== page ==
AUSD recognized early on that having student buy-in was crucial for a successful waste reduction program. Educational initiatives included developing lesson plans and teaching materials around recycling and composting (e.g., kits for Kindergartners that include DVDs and books on recycling as well as a sorting poster and game), and students were recruited to act as cafeteria monitors to ensure food scraps and other waste were placed in the correct bins. In addition, fifth graders were responsible for emptying their classroom’s recycling bins in either a centralized recycling/composting cart or the appropriate dumpster outside, thus reducing the custodians’ workload. The students’ participation in waste reduction efforts gave them ownership of the program and fostered opportunities for developing leadership skills.
AUSD’s waste reduction efforts have paid off. Within six months of starting the pilot, recycling and composting rates at the participating schools had increased from an average of 30% to nearly 64%. Three years later, the waste reduction program had expanded to all district schools and in 2014 AUSD was diverting 68% of its waste, by volume, from the landfill. For these efforts, AUSD was awarded a 2014 Golden Bell Award from the California School Boards Association. Eventually, the district hopes to reach a 90% diversion rate for its recyclable and compostable material. In the meantime, AUSD schools have been able to reduce the size of their landfill dumpsters and have saved money on waste hauling fees. The district has even initiated a new pilot program at two elementary schools: introducing mini 1 gallon landfill cans, or “sidecars,” that can hang off another bin. AUSD believes the sidecars will help students and staff stop and think before placing items in the trash, further reducing the amount of waste going to landfill.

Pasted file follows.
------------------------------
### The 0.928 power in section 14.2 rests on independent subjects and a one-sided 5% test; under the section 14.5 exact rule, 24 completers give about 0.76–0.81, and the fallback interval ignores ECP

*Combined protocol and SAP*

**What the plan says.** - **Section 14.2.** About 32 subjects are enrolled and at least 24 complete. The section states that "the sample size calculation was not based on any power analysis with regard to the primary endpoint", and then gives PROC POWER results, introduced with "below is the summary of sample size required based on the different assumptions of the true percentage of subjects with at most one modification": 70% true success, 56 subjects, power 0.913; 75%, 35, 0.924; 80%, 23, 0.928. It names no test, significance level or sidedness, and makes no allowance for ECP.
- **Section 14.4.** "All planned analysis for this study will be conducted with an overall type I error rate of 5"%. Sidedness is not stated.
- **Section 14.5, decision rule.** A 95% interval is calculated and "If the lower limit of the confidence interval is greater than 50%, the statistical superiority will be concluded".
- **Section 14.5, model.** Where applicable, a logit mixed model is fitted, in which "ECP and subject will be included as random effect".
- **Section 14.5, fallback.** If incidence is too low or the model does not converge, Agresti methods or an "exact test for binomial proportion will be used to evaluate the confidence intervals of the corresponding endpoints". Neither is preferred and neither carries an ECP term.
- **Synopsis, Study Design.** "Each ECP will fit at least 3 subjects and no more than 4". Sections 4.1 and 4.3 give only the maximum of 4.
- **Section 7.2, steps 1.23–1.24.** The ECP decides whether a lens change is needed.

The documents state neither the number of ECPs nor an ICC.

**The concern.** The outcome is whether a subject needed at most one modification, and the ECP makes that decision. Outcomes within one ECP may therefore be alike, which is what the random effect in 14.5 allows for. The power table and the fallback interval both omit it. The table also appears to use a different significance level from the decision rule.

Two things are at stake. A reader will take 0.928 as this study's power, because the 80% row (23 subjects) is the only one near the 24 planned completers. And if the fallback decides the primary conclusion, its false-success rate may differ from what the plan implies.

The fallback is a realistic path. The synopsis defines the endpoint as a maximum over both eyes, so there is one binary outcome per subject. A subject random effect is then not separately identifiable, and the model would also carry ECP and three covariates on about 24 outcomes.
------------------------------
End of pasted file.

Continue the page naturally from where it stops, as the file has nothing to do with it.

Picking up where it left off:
Oakland Unified School District